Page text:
If you’ve never heard the likes of Toto’s Africa or Blackstreet’s No Diggity blaring out from a trumpet, sax and trombone combo, then ask yourself this; have you really been living?
Heralding the return of the brass band is Hackney Colliery Band, a nine-piece outfit from, yep, you guessed it (clue’s in the title), who are currently ruling the airwaves and festival scene with their unique musical interpretations on party tunes.
Founder and lead trumpeteer Steve Pretty, says: “We’re definitely a ‘party band’ to some extent and we love to play stuff that people know, but with a bit of a twist. There’s something even more satisfying about playing our own music that gets the same kind of reaction.”
It’s this mix of covers and their original material that’s won them fans in the likes of Gilles Peterson, Rob da Bank and Huey Morgan, who said the band “blow me away.” That’s not to mention collaborations with Jarvis Cocker, the Royal Opera House and their up-coming work with electro-funk band, Snorkel.
Pretty says: “We bring in a lot of different influences, from contemporary rock and electronic music to classic soul and New Orleans marching bands via a bit of avant garde jazz, west African and Balkan music.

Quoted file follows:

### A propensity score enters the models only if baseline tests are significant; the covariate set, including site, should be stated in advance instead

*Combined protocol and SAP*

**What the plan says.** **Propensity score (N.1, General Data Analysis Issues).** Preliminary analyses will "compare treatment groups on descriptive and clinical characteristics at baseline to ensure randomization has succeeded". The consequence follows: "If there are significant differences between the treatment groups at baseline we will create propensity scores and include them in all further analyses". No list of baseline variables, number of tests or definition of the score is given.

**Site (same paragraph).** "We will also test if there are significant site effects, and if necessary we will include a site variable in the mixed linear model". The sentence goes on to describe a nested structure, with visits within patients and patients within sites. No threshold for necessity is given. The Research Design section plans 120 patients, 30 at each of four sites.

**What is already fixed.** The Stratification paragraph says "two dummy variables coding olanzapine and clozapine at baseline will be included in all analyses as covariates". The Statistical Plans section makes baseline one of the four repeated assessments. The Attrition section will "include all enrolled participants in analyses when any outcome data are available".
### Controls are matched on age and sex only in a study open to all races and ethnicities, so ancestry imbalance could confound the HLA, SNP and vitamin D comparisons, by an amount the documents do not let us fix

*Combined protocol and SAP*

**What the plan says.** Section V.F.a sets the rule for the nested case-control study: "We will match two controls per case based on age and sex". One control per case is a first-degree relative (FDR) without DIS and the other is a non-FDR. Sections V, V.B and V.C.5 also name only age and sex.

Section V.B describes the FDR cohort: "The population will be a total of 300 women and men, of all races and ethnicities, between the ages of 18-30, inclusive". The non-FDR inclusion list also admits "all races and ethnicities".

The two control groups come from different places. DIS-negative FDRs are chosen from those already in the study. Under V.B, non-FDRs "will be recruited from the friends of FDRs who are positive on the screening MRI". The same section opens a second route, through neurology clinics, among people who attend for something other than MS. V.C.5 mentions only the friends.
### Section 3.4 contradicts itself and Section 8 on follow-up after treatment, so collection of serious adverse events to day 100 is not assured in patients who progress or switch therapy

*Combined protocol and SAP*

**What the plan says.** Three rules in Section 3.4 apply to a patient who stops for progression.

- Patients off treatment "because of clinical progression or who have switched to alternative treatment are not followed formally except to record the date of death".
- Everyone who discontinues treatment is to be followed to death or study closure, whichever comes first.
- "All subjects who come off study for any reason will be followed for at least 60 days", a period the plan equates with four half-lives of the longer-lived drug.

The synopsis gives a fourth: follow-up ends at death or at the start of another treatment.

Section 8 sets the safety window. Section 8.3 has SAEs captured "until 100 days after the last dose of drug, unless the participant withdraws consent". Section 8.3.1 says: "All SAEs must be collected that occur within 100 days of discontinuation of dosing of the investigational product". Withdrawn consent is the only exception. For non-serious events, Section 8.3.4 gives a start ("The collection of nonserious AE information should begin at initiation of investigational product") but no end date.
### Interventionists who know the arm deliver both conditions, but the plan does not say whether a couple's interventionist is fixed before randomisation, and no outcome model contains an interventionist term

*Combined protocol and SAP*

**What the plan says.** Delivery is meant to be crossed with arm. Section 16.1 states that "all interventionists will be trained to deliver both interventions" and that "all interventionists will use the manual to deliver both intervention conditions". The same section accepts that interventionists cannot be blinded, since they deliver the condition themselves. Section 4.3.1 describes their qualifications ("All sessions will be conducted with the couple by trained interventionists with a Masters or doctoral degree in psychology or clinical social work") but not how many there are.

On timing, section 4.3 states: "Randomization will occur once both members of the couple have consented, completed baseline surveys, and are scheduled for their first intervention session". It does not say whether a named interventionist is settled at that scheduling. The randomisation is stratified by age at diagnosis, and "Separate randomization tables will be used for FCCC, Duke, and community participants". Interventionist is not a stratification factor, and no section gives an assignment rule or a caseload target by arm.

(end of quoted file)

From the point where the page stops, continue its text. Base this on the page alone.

“The response at gigs is pretty amazing given that we don’t have lyrics, a vocalist, guitars, samplers or drum machines. I think people really respond to the live, acoustic nature of the gigs; there’s something quite special about having this big sound being made by nothing more than pieces of mutated plumbing and people hitting things with sticks.”
It’s this back-to-basics ethos of traditional music-making that works surprisingly well with tunes such as the Prodigy Medley (which must been heard to be believed).
Steve adds: “These are both very good examples of us HCB-izing tunes, which normally means ripping them apart and reassembling them in our own fashion while trying to preserve a bit of the spirit of the original.”
Next up on the band’s hit list is a Best Of British set which will tie-in with the national celebrations this summer, to be performed at festivals such as The Secret Garden Party, and which was debuted at last week’s Lovebox festival. The band is also planning to explore new genres. Steve says: “After the success of the Prodigy Medley, we’re starting to experiment with a bit of drum ’n’ bass, dubstep and the like. We like to surprise people.”